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Isabela Voicu

In conversation with Barbara Pflanzner, Studio at Creative Cluster, May 24, 2023

You have completed studies in both fine arts and stage design at the Academy of Fine Arts Vienna. How do these two studies relate to each other in your work?

When it comes to my working process, there is no clear boundary for me. Both are artistic processes that result in some kind of outcome. Studying scenography at the Academy has guided me to see the stage not only as a stage in the theater, a black box, but as something that can be anything. I find that very liberating; it also allows me to incorporate other disciplines. I ask myself: If everything can be a stage, at what point is a stage element an installation? Or also, When does a costume become a sculpture?

Are there aspects in your work that you would describe as your artistic signature?

I don’t think so. I have a project-based approach and enjoy immersing myself in each respective theme. Actually, I find it rather exciting that through my projects I can constantly try something different. I don’t exclude the possibility that there might be something that will engage me for a longer period of time and become my signature, but at the moment, I find it very interesting to simply explore. I also really enjoy experimenting with different materials and disciplines. Perhaps there are aspects that recur in the process but not yet in the final product. Maybe that’s my signature: that everything is always changing.

You engage interdisciplinarily with other art forms, such as performance or drawing, often with a site-specific approach. How does that manifest in your work?

My main source of inspiration is going out and meeting people I wouldn’t normally come into contact with. You can also see it as curiosity. There’s something adventurous for me in stepping out of my comfort zone, looking around and discovering places. That’s what I meant by saying that the stage can actually be anything: I enjoy playing with the idea that small scenic pieces can be created at everyday locations in nature or public spaces, like when you’re sitting on a bench waiting for the bus, if you just observe well enough. All it takes is patience and attention.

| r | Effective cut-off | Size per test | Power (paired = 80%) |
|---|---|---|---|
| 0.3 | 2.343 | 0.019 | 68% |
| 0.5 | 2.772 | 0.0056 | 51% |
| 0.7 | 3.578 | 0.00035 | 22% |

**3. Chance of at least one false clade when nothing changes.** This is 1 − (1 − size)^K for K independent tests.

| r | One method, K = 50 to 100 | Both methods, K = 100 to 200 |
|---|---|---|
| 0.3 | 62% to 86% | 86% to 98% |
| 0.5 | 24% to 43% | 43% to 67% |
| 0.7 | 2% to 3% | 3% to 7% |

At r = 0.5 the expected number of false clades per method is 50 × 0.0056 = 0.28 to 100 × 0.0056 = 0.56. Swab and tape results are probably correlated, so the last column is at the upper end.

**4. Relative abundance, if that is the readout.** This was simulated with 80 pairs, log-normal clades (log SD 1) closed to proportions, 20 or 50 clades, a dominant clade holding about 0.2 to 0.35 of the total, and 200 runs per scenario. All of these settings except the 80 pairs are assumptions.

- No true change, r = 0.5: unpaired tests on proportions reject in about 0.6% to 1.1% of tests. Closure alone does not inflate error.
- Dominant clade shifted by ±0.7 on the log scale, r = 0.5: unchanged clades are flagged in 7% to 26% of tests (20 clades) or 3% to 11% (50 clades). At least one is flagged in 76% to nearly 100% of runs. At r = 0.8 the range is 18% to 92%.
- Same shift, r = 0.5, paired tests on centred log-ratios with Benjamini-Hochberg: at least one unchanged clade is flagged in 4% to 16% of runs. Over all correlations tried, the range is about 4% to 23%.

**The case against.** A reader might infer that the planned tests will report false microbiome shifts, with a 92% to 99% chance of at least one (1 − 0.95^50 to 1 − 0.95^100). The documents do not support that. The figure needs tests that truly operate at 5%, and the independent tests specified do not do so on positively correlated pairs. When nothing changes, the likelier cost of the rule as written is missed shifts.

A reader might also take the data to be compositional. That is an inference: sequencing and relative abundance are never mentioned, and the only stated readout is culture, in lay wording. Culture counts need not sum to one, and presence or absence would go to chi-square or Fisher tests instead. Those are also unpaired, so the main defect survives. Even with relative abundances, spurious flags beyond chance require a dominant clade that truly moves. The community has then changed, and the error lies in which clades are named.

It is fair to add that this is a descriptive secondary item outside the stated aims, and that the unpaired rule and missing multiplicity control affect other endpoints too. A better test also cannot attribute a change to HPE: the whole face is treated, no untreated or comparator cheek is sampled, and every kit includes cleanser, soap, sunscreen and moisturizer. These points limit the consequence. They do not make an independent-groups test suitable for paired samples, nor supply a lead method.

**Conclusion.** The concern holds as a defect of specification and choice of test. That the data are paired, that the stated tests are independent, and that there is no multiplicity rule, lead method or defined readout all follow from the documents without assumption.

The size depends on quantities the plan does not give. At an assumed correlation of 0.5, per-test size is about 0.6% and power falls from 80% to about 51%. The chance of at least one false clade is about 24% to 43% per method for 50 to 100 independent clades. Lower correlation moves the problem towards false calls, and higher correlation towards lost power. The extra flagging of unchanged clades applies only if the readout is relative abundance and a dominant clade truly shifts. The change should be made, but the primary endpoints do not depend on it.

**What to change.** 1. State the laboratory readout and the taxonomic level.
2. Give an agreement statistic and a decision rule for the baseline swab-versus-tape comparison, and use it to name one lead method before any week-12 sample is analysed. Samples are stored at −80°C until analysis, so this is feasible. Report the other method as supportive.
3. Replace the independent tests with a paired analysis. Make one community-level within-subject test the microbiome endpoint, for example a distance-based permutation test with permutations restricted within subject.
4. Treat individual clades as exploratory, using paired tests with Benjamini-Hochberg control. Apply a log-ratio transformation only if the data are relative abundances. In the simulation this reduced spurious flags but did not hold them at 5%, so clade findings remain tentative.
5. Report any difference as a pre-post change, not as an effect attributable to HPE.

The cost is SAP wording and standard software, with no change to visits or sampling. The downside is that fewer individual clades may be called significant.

For a project at the Academy, we worked with the “As Found” method: we took walks through the city to find places, which we then dealt with for a longer period of time. In the Brigittenau district, I came across a former boiler factory that appeared abandoned from the outside. I went inside and looked around, whereupon a man came out, with whom I started a conversation. I learned that he was the grandson of the factory owner who originally built the factory. He gave me a tour of the house, and it was evident that the place had remained untouched since his grandfather passed away. The termination papers of the last employees were still lying on the table – it was like a time capsule. This encounter inspired me a lot. Initially, I wanted to build a model of the building, but the essence of this house – the dust on the papers and everything that was still inside – couldn’t be translated into that medium. So, I decided to make a video work instead. I interviewed the owner and spoke with the employees, and often I was there alone, which was sometimes eerie and uncomfortable. The owner also had a bunker in his garden because his grandfather had to build one during the war for producing tank floors. For me, this is a site-specific work, an examination of this found place. Site-specific, to me, also means taking a place as it is and developing or creating something on-site that wouldn’t work elsewhere.

Observing the environment was also the subject of your thesis at the Academy, right?